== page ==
The Corner

Anthony Weiner to Elon Musk: You Disruptive Innovator, Stop It

Over at Business Insider, Anthony Weiner’s inaugural column covers the Tesla–New Jersey fight in a way that demonstrates everything that is wrong with the backwards mindset of know-it-all, crony kiss-ass politicians who couldn’t innovate their way out of a brown paper bag. Here’s a tidbit:

Reasonable people may think regulations that get in the way of tech companies are all just bad laws. In Tesla’s case, some might consider bans on direct auto sales to be part of a protectionist regime set up by a powerful lobby—neighborhood car dealers—and unchallenged by a lazy industry that didn’t want to antagonize its sales force. Still, dismissing all existing regulations out of hand without recognizing them as the product of reasoning and careful consideration isn’t the answer.

Tesla and these other tech disruptors might want to put more of their energy into finding ways to fit their innovations into existing regulations.

That’s right; his advice to innovators: Stop disrupting the system and try to fit your new model into the old one!

Better yet, he adds:

In situations where that’s not possible, why don’t these founders and tech executives focus on getting wider public support or convincing lawmakers their causes are just? Instead, they seem to show up expecting the world to be wowed by their shiny new companies and losing it when people don’t get out of the way. Gnashing of teeth via press release doesn’t make the case where it counts. If you want to be in the business of selling great cars, there may be more productive ways to spend your time than bitching about the laws that the majority have passed and reaffirmed from the time of the Model T.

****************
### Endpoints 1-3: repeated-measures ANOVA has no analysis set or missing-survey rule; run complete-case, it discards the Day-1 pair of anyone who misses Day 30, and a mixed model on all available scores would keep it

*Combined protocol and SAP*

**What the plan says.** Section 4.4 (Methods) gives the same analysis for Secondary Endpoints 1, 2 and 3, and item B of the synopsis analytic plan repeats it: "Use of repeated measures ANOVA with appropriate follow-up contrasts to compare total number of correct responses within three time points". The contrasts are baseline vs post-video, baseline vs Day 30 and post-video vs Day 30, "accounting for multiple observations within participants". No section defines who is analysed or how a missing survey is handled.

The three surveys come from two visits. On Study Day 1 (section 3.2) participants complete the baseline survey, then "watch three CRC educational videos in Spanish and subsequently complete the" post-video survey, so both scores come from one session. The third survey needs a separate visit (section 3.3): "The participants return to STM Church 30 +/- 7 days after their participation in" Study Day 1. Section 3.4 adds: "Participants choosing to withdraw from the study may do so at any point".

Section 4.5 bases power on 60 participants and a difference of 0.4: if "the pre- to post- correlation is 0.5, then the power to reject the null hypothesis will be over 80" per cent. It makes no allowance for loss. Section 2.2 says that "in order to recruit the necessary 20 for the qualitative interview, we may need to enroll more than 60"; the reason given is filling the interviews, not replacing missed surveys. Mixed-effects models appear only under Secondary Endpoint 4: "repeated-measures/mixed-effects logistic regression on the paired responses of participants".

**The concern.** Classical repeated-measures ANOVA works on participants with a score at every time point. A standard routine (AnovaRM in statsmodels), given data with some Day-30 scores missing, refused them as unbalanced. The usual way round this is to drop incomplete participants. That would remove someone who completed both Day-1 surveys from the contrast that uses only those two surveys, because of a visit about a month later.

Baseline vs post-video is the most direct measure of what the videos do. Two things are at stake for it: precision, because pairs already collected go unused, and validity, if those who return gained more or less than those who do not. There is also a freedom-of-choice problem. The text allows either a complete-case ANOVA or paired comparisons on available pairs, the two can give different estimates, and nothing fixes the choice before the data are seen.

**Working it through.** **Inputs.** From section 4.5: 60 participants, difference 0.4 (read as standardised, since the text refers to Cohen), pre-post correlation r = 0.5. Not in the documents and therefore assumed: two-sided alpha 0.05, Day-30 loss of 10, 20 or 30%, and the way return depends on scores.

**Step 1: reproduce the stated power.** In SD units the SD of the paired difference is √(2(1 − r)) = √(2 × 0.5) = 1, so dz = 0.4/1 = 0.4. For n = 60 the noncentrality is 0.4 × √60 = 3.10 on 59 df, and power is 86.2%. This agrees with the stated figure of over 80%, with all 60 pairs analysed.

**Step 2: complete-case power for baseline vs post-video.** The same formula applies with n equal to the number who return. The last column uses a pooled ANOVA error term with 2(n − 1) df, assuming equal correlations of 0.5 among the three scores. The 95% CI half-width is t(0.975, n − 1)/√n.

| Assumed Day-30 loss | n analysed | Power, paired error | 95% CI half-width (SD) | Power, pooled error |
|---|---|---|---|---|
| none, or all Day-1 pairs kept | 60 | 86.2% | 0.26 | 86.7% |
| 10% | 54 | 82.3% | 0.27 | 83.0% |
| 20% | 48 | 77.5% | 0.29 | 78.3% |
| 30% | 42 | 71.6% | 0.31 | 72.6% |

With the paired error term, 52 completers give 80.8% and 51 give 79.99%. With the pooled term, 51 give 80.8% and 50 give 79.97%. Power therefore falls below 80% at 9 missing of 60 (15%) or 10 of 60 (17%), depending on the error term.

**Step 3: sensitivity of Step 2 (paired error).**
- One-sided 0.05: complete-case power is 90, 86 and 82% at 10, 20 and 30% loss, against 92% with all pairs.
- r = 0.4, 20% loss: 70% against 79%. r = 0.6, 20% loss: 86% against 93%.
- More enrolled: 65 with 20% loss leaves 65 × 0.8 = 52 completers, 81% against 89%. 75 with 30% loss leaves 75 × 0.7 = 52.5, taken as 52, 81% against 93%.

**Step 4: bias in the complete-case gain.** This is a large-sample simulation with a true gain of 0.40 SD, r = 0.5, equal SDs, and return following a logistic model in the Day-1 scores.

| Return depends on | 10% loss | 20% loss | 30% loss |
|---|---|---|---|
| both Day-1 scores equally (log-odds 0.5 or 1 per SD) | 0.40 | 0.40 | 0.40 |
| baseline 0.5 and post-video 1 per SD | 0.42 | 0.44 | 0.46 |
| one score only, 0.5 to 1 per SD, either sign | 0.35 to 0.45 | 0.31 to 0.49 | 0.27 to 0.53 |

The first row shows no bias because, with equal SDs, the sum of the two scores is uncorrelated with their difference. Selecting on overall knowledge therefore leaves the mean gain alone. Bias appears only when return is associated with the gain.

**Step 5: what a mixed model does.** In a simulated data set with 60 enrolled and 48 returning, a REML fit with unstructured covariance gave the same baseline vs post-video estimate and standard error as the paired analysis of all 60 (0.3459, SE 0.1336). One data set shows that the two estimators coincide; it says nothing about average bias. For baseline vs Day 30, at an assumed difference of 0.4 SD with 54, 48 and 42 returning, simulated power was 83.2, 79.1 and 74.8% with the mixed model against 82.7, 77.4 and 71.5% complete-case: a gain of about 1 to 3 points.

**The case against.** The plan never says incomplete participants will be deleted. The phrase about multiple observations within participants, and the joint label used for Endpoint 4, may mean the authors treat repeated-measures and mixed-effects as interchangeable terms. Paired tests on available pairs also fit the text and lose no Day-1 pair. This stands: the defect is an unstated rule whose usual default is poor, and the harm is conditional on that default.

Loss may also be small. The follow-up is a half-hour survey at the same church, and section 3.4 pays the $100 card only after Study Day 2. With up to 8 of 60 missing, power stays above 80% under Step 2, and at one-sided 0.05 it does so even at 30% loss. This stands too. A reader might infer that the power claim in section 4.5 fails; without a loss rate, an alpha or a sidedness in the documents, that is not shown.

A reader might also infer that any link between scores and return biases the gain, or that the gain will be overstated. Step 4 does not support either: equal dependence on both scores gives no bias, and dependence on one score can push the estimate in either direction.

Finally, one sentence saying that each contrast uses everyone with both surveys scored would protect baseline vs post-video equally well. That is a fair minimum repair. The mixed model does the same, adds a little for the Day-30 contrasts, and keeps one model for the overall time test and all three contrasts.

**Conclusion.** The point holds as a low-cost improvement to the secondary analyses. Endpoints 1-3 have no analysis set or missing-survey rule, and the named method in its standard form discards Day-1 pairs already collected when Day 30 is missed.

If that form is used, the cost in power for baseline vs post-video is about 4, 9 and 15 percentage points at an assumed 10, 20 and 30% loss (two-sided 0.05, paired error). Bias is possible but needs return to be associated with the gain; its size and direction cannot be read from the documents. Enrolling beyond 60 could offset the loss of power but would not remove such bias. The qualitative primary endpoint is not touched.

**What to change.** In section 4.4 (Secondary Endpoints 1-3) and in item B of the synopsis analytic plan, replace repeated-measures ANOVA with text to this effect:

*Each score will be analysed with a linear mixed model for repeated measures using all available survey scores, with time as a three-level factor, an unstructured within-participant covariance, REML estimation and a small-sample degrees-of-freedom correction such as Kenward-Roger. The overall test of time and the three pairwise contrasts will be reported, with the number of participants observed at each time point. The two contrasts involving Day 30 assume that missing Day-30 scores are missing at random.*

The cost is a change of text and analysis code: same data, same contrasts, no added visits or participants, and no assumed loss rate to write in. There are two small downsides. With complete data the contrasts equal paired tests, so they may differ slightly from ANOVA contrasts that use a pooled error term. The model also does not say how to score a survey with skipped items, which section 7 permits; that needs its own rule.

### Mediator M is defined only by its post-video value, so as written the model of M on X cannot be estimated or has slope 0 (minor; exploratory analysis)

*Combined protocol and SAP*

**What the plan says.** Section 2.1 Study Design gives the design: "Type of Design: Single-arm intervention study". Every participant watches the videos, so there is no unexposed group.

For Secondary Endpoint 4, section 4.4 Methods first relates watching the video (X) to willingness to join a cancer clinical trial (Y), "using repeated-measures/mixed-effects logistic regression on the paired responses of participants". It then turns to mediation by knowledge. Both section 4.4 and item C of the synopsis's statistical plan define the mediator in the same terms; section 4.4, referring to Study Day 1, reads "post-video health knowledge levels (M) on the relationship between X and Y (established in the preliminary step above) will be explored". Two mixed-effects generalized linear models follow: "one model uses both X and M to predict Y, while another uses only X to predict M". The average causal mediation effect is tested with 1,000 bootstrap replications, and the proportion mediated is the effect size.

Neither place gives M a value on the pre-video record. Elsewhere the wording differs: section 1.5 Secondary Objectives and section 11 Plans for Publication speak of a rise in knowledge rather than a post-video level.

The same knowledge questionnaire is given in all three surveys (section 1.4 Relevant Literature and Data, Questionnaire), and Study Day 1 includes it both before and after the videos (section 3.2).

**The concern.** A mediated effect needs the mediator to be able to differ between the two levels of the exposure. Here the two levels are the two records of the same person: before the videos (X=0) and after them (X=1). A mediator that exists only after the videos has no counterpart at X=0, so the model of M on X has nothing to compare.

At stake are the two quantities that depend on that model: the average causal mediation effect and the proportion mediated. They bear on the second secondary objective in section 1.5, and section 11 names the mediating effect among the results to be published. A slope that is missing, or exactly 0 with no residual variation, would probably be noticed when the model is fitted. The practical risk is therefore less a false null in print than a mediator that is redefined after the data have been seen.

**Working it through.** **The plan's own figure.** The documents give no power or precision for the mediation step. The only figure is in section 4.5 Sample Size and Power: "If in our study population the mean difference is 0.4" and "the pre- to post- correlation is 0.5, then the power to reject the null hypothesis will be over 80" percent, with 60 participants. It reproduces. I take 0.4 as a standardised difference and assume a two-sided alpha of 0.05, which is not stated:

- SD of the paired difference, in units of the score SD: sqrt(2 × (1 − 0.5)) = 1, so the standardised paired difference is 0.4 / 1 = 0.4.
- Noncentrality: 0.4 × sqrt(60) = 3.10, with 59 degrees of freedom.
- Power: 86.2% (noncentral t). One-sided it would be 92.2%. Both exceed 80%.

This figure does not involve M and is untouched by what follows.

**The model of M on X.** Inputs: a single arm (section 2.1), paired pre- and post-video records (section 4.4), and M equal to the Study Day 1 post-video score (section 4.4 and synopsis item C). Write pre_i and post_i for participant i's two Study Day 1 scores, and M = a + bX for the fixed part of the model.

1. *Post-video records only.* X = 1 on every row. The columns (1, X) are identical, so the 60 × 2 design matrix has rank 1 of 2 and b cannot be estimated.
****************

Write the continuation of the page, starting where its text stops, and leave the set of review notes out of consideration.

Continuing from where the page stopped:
Wow, just wow. There is so much wrong in there that I am not sure where to start. So first, if doing what the old guard requires isn’t possible, the best thing to do is to start lobbying politicians in order to try to get special regulatory treatment. Shocking that a politician would suggest such a thing.

Weiner talks about how innovators are upset when “people don’t get out of the way,” which is massively misleading. The innovators get upset when other businesses put government in the way. 

And then there’s his charming piece of optimism: “There may be more productive ways to spend your time than bitching about the laws that the majority have passed.” Seriously? So Americans should sit on their hands and accept Obamacare, or Dodd-Frank (or Weiner’s despised bike lanes, for that matter)? Americans should just accept that Congress or whatever body, all evidence to the contrary, has passed the right laws. At a time when Obamacare has helped even more Americans realize just how incompetent lawmakers are at implementing policies and the negative consequences politicians’ decisions can have on their lives, Weiner is trying to make us respect the wisdom of politicians and the laws they pass. That’s rich.

And yes, Mr. Weiner, innovators that invent new technology that will change the lives of millions of Americans or people around the world, lower our cost of living, and make the world a better place, should be able to do so without having to constantly fight with politicians. The government shouldn’t get in the way of innovation and progress — it should watch from the sidelines and be grateful that there are private actors who are willing to risk their own money to produce benefits government can never promise.

Update: My colleague Matthew Mitchell sends another example of an absurd justification for the cronyism that took place in New Jersey. He writes:

Here is the way the Christie Administration spokesperson characterized the decision: “This administration does not find it appropriate to unilaterally change the way cars are sold in New Jersey without legislation, and Tesla has been aware of this position since the beginning.”

I can think of no better description of innovation by permission only. 

Funny that Matt should say that. Our colleague Adam Thierer has a new book on Permissionless Innovation, which every lawmaker and regulator in the country should read. Here is the link

Veronique de Rugy is a senior research fellow at the Mercatus Center at George Mason University.

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